A new study has brought to light how native bat species in Madagascar are playing an important role in the control of agricultural crop pests. If more attention and information was brought to this, zoologists from the University of Cambridge believe that bats could reduce the financial strain on farmers for chemical pesticide use as well as the need to convert forests into fields.
Madagascar’s forests are being converted into agricultural land at a rate of 1% every year, resulting in major losses to the areas natural biodiversity. The reason for this dramatic level of deforestation is due to the destructive effects of pest insects on rice, causing major crop losses in existing fields, which in turn results in more land being cleared to produce more rice.
However, not all local species are being negatively affected by the increasing land type. It has been found that some of the native insectivorous bat species are thriving, which is an important factor for both local farmers and conservationists.
An international team of scientists including Richard Rocha from the Zoology department at Cambridge University discovered that a number of indigenous bat species were adjusting to the local habitat changes, with more bats feeding in agricultural areas to take advantage of the increased insect populations. Some of the bats identified were the Malagasy white-bellied free-tailed bat (Mops leucostigma) and the Malagasy mouse-eared bat (Myotis goudoti).
“These winner species are providing a valuable free service to Madagascar as biological pest suppressors,” said Richard Rocha from Cambridge University in ScienceDaily. “We found that six species of bat are preying on rice pests such as the paddy swarming caterpillar and grass webworm. The damage that these insects cause puts the island’s farmers under huge financial pressure and that encourages deforestation.”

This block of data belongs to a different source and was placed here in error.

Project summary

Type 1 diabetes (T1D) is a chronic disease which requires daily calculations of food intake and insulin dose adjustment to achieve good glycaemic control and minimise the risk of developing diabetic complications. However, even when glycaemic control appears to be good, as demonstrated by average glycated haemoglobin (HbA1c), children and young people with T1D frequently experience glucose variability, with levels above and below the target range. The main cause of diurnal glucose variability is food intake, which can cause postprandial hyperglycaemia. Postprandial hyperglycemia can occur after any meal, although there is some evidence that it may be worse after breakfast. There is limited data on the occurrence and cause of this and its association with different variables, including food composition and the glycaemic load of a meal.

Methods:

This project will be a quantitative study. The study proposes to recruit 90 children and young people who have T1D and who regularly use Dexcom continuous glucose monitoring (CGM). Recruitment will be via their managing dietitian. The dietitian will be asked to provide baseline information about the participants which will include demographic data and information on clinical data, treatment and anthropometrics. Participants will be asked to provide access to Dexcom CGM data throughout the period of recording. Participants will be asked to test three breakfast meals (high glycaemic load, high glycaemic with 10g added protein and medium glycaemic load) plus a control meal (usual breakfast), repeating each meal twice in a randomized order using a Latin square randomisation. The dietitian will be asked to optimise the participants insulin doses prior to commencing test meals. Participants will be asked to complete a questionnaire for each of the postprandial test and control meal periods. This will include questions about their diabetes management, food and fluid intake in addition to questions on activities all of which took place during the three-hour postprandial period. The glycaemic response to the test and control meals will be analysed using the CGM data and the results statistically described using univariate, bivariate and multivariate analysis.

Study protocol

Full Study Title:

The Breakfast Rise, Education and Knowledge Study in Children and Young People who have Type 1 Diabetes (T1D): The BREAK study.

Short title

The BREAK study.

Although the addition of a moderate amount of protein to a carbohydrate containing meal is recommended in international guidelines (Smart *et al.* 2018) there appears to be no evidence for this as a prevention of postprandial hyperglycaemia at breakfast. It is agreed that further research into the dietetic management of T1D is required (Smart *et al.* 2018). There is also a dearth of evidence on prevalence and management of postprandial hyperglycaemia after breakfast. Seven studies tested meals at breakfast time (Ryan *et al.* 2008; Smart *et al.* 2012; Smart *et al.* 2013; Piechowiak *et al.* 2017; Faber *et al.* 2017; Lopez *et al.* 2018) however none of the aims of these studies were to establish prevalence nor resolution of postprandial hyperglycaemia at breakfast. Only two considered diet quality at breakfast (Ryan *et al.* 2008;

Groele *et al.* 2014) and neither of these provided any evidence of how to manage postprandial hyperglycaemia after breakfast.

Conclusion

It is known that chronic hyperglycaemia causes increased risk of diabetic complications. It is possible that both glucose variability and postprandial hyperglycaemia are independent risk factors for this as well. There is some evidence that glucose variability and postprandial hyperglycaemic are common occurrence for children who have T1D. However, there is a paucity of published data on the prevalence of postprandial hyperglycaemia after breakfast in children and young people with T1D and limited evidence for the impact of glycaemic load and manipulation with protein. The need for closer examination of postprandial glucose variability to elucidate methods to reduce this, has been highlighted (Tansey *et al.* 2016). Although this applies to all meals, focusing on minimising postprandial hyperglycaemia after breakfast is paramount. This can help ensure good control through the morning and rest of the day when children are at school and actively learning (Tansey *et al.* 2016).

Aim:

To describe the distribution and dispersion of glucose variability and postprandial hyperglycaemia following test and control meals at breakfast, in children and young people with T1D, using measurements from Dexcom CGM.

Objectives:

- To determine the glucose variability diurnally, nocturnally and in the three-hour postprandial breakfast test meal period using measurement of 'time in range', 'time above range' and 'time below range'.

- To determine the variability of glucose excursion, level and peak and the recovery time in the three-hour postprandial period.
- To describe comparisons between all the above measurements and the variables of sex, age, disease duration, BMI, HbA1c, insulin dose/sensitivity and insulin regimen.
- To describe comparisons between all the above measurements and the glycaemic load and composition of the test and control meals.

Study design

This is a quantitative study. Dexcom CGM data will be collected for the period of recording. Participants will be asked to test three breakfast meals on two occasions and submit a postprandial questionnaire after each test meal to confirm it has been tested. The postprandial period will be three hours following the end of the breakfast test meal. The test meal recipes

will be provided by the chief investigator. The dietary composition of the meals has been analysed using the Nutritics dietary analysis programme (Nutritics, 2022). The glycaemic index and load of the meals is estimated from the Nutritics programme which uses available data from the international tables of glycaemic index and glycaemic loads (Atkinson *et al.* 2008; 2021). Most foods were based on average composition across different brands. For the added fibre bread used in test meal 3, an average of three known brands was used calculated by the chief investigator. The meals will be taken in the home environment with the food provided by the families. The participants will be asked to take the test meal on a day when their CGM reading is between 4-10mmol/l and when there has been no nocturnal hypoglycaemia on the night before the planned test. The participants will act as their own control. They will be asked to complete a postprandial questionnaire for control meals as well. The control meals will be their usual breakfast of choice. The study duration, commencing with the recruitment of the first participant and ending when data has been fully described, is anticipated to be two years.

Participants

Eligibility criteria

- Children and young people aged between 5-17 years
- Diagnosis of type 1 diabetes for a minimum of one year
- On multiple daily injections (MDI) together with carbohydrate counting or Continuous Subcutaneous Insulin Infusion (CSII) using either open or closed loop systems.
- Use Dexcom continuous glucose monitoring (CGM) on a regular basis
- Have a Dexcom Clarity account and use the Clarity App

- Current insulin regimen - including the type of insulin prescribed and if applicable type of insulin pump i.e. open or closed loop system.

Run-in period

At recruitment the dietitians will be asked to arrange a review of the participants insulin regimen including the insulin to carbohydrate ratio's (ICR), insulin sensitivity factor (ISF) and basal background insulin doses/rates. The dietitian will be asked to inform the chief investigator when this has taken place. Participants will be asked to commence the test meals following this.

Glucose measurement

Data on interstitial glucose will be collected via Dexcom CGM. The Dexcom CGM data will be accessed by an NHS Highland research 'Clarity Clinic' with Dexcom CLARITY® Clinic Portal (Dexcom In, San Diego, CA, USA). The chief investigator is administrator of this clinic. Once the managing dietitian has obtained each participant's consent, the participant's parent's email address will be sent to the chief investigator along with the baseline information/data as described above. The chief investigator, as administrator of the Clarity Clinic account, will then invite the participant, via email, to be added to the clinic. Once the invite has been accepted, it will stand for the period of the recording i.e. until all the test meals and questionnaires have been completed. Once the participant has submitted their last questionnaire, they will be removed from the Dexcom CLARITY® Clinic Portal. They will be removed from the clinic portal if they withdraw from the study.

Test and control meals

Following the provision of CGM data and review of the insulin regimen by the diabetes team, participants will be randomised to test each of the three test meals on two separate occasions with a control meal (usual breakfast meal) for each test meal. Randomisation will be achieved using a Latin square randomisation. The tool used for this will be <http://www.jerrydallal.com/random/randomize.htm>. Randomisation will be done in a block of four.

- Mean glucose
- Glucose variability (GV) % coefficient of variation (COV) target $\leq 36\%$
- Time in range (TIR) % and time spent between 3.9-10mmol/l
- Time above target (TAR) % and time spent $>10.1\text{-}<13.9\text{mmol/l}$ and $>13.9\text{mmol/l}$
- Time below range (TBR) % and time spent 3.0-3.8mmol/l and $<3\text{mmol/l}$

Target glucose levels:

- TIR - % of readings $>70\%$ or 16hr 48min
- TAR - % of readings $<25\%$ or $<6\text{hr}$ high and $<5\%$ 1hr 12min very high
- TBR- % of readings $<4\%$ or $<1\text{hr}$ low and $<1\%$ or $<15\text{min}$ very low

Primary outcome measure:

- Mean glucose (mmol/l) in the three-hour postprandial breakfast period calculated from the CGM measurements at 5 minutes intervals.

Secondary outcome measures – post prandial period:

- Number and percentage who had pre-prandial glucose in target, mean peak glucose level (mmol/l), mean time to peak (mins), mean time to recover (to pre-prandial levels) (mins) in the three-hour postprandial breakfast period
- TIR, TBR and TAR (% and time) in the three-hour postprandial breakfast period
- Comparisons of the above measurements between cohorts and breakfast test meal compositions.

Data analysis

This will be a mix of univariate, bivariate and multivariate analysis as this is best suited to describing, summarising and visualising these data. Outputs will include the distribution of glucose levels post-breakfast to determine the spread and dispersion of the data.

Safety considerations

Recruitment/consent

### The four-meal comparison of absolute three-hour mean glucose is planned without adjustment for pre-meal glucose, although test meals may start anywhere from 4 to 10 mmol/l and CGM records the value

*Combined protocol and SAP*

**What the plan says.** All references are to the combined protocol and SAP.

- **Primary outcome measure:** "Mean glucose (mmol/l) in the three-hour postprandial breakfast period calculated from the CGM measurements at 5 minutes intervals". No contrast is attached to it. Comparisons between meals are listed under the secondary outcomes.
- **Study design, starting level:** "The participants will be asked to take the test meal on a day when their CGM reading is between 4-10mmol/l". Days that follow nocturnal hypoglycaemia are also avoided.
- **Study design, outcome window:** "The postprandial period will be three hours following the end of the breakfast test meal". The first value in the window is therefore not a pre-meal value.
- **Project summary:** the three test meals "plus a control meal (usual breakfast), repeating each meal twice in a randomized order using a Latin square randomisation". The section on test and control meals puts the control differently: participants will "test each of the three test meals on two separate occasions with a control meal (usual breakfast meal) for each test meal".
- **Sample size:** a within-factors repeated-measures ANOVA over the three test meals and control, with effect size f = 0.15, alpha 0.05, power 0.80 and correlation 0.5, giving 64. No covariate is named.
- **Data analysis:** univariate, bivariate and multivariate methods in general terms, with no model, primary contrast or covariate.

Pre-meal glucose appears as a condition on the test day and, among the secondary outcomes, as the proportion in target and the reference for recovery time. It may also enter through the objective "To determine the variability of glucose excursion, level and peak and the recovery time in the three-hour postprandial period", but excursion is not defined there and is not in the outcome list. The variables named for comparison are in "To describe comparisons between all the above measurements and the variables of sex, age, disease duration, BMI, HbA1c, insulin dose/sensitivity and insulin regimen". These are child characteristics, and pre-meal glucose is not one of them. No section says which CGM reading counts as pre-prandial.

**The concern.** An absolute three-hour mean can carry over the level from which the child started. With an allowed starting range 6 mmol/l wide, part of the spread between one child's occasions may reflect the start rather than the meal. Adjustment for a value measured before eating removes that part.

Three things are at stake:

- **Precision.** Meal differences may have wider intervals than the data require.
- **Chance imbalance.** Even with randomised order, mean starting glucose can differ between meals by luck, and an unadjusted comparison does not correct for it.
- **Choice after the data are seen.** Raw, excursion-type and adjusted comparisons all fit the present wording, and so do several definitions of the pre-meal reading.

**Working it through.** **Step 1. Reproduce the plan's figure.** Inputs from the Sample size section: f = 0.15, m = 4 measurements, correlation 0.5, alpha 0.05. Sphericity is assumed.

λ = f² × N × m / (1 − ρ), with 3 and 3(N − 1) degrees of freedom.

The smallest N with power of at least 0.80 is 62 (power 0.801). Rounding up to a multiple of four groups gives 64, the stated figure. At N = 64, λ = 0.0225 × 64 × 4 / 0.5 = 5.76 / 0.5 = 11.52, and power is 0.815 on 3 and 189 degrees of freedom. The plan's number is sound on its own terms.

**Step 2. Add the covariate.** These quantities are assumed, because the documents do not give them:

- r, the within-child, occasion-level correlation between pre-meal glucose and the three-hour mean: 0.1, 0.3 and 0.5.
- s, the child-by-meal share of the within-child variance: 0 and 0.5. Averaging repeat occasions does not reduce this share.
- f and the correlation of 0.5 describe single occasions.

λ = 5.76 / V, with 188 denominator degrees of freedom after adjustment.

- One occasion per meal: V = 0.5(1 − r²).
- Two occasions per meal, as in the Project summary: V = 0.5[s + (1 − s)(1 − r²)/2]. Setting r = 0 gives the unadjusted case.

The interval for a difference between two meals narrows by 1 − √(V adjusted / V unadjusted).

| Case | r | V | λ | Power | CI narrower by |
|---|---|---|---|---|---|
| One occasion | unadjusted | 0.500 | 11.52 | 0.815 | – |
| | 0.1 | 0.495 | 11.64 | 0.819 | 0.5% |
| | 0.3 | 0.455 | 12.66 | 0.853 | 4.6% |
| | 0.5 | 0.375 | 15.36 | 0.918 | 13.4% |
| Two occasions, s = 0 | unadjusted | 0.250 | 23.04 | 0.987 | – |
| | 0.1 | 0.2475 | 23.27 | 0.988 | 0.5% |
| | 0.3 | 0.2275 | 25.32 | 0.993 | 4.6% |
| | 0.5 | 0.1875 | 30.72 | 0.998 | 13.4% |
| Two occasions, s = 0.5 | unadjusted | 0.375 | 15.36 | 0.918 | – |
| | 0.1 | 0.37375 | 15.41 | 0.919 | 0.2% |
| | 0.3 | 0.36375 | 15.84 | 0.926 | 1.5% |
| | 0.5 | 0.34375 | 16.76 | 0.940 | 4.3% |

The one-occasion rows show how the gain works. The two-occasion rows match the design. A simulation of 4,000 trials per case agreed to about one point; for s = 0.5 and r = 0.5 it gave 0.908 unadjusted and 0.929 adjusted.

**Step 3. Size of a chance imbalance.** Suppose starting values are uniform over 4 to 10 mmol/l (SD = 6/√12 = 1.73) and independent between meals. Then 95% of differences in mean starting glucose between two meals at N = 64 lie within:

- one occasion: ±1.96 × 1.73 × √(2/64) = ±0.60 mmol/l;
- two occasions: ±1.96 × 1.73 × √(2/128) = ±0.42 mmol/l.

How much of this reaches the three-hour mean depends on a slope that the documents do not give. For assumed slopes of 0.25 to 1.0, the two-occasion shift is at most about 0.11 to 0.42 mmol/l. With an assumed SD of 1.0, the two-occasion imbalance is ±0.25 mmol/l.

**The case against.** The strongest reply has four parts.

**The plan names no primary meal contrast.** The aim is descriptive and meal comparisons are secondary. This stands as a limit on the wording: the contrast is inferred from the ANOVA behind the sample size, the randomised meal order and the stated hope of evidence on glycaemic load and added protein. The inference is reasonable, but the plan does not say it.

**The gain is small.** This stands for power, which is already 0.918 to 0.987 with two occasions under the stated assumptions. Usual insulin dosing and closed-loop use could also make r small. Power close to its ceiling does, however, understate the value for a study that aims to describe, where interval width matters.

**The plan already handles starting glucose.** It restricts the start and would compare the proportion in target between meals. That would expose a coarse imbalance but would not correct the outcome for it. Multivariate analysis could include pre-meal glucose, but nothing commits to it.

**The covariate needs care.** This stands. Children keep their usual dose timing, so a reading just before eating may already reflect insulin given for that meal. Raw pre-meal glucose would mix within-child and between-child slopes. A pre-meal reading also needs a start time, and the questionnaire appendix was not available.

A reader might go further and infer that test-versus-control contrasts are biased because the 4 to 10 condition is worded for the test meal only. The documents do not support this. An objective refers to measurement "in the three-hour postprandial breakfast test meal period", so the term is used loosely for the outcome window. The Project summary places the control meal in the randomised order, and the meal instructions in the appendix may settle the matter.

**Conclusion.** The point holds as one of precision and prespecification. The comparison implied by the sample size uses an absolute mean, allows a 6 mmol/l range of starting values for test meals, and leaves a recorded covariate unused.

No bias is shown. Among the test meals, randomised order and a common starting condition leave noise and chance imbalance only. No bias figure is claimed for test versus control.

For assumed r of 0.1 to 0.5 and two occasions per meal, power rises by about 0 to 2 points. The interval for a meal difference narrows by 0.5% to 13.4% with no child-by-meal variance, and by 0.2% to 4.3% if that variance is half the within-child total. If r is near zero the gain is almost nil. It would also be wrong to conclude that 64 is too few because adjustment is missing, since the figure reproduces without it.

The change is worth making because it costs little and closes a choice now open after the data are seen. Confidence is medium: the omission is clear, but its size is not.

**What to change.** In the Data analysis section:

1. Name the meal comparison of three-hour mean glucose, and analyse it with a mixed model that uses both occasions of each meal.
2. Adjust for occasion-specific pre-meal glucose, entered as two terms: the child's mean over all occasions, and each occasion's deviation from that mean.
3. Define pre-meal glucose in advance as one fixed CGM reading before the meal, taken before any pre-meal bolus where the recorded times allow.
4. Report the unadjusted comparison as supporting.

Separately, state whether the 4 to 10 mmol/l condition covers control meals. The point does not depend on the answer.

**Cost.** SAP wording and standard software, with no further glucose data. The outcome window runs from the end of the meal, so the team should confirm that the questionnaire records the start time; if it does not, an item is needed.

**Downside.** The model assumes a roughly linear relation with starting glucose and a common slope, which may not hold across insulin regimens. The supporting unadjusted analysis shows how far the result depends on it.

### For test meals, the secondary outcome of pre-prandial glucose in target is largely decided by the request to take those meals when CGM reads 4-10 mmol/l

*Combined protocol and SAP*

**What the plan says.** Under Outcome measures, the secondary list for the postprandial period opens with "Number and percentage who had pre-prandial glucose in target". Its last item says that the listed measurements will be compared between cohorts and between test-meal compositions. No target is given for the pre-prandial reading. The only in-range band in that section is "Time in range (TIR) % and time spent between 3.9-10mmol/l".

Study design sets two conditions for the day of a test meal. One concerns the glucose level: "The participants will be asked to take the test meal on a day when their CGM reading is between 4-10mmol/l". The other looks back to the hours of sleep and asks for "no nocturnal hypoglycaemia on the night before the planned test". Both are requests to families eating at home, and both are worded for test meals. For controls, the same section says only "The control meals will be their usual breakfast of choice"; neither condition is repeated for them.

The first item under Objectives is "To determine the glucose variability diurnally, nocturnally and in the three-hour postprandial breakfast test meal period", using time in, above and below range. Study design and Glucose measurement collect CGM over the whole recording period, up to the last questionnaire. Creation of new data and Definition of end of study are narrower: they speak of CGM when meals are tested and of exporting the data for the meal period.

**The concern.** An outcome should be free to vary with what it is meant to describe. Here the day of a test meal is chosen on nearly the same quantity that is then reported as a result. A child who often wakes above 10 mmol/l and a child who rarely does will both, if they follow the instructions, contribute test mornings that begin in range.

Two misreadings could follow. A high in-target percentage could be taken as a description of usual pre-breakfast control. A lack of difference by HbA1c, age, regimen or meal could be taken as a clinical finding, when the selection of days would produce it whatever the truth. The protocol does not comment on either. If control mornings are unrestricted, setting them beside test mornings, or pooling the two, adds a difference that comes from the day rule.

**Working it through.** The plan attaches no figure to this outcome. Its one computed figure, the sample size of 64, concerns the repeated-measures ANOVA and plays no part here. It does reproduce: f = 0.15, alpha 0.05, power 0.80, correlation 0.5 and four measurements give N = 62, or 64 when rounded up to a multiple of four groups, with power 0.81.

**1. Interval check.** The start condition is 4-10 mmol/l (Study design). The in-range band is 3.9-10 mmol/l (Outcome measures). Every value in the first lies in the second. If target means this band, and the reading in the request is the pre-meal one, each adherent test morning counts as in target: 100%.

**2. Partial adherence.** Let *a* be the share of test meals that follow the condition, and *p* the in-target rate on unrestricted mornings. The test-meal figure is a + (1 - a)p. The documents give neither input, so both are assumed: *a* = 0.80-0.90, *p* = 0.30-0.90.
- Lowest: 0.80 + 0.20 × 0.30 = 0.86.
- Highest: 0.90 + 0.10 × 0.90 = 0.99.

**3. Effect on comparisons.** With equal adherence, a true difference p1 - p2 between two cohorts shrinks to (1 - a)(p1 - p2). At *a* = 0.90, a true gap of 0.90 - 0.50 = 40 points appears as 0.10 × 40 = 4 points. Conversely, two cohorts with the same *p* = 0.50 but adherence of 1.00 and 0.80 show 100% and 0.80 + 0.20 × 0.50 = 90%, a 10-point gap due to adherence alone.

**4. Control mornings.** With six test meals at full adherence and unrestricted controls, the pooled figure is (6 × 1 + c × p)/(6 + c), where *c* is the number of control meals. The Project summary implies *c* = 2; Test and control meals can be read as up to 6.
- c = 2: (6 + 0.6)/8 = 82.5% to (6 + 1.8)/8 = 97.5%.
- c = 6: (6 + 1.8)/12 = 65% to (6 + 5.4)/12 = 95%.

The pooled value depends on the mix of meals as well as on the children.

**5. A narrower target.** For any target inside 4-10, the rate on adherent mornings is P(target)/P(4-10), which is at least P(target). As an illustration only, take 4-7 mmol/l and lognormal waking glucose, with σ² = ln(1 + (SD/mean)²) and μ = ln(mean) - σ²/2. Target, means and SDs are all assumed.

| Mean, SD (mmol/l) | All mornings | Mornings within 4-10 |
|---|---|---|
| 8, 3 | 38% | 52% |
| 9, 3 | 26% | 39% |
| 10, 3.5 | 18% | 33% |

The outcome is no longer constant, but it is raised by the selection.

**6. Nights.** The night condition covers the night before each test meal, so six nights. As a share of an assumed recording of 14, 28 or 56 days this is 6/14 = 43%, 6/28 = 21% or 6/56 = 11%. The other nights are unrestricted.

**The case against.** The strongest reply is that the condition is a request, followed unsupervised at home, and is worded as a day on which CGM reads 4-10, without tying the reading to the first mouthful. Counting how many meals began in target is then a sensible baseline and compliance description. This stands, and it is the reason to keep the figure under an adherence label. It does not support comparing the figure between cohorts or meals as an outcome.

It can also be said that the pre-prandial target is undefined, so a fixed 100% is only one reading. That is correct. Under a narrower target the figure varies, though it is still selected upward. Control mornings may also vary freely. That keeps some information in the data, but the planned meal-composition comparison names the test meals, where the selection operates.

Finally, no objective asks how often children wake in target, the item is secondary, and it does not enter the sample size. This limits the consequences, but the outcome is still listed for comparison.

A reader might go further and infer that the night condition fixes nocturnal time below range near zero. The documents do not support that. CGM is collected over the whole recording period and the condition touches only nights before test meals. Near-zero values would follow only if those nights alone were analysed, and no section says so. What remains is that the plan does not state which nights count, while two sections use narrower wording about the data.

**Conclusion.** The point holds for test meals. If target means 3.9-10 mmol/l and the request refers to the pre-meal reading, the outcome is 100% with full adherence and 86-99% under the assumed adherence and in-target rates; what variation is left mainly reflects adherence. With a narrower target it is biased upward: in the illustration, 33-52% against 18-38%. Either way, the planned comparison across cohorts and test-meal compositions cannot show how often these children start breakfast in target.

By using state of the art ultrasonic recorders and molecular analysis to study the feeding activity of farmland bats, the researchers recorded over a thousand bat ‘feeding buzzes’ at 54 sites bordering the Ranomafana National Park. The findings revealed that bat activity was greater over rice fields than compared to continuous forest (seven times higher over irrigated fields, and sixteen times higher over hillside fields). It was suggested that hillside fields were favoured by the bats because these areas contained the worst water and nutrient conditions, resulting in more susceptible crops to insect infestations.
By analysing bat droppings, the researchers were able to detect economically important pest insects in all six of the bat species samples; reinforcing the concept that farmers are benefiting from local bat populations by feeding on pest insects. Whilst rice pests were found to be the highest in the dropping samples, other economically important crop pests were also found, such as the sugarcane cicada (Parnkalla muelleri) and the macadamia nut-borer (Cryptophlebia ombrodelta).
“The effectiveness of bats as pest controllers has already been proven in the USA and Catalonia,” said co-author James Kemp. “But our study is the first to show this is happening in Madagascar, where the stakes for both farmers and conservationists are very high.”
It has been argued that improving bat biodiversity and population numbers could improve crop yields and promote sustainable farming. Further research is needed to evaluate this, as in Madagascar, bats fall under game species legislation and are not protected in the country.
“Bats have a bad reputation in Madagascar because they are seen as a nuisance when they roost in buildings,” said Rocha. “The first problem is that while these bats are benefiting farmers, deforestation is also denying them places to roost. With the right help, we hope that farmers can promote this mutually beneficial relationship by installing bat houses.”
To develop the reasons for the protection of bats in Madagascar further, the study also found that the six bats species fed on mosquitos, which are known vectors of malaria, Rift Valley fever and elephantiasis.
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